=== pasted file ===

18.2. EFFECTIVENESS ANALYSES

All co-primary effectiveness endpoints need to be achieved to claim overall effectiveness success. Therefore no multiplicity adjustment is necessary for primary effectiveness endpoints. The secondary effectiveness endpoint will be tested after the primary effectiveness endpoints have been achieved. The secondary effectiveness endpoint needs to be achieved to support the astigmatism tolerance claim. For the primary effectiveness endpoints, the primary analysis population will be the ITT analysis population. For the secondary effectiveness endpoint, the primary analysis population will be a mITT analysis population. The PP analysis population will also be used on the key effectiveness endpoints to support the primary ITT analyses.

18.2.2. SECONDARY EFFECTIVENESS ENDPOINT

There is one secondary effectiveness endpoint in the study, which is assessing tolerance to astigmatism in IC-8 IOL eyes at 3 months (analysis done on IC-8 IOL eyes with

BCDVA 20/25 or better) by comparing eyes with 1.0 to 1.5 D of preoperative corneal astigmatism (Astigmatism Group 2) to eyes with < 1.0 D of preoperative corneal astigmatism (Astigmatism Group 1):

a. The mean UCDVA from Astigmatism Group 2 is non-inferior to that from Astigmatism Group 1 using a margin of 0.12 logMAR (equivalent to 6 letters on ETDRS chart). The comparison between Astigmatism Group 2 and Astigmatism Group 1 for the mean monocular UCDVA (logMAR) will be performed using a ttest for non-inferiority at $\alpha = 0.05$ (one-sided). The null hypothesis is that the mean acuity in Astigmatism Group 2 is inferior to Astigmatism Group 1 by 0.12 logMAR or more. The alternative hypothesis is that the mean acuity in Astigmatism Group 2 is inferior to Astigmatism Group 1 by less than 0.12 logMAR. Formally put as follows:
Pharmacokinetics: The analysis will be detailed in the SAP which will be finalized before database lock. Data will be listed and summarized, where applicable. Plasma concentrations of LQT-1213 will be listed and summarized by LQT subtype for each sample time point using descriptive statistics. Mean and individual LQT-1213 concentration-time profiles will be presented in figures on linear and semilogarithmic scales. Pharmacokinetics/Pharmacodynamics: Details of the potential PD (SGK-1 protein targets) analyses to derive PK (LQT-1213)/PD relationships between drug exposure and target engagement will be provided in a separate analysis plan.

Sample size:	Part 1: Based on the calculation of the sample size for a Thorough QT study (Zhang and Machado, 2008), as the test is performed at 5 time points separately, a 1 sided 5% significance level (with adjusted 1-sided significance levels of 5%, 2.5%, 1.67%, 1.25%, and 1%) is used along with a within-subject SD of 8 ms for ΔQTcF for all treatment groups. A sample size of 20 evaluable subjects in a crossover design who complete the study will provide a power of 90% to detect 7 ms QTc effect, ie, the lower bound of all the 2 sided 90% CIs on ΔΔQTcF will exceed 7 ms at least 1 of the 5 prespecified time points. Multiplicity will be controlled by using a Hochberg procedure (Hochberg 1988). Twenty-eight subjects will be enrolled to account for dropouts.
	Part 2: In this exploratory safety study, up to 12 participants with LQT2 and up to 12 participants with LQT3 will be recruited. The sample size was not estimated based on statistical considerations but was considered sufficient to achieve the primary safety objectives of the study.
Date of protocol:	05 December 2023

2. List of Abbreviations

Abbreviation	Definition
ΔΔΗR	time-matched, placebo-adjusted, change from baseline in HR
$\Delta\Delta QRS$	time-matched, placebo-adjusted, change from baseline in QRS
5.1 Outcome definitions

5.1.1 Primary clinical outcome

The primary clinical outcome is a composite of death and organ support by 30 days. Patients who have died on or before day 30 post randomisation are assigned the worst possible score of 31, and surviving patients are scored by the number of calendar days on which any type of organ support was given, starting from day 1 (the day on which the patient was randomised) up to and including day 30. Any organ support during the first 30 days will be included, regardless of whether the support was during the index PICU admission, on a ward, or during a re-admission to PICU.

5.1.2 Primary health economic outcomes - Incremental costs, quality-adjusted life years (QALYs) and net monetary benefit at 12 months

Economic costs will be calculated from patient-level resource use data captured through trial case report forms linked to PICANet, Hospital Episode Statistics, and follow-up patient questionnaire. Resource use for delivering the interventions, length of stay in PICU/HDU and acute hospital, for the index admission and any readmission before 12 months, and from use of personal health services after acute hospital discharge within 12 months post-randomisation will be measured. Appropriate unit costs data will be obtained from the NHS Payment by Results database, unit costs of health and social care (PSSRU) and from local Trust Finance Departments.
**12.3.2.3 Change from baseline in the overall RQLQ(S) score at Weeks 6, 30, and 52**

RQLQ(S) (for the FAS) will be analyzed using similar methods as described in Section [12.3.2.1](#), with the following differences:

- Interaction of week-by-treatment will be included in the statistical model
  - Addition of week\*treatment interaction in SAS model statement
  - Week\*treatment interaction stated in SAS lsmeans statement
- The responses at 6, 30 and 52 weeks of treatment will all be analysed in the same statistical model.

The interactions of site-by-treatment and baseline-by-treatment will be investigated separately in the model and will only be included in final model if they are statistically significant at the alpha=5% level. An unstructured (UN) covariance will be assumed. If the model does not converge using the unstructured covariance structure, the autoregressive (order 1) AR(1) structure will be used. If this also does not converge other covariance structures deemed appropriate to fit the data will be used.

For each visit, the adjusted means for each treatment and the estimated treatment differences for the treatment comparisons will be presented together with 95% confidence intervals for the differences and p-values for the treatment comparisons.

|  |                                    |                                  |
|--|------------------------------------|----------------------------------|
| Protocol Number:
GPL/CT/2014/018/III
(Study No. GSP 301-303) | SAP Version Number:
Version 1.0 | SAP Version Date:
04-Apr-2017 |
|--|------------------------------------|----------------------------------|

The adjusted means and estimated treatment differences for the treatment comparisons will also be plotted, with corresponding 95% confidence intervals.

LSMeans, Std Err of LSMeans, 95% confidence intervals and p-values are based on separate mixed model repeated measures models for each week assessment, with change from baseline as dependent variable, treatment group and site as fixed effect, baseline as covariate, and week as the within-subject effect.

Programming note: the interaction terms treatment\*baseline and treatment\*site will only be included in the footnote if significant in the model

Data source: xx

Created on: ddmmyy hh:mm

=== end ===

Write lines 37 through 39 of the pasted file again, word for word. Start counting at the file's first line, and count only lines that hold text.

LSMeans, Std Err of LSMeans, 95% confidence intervals and p-values are based on separate mixed model repeated measures models for each week assessment, with change from baseline as dependent variable, treatment group and site as fixed effect, baseline as covariate, and week as the within-subject effect.

Programming note: the interaction terms treatment\*baseline and treatment\*site will only be included in the footnote if significant in the model

Data source: xx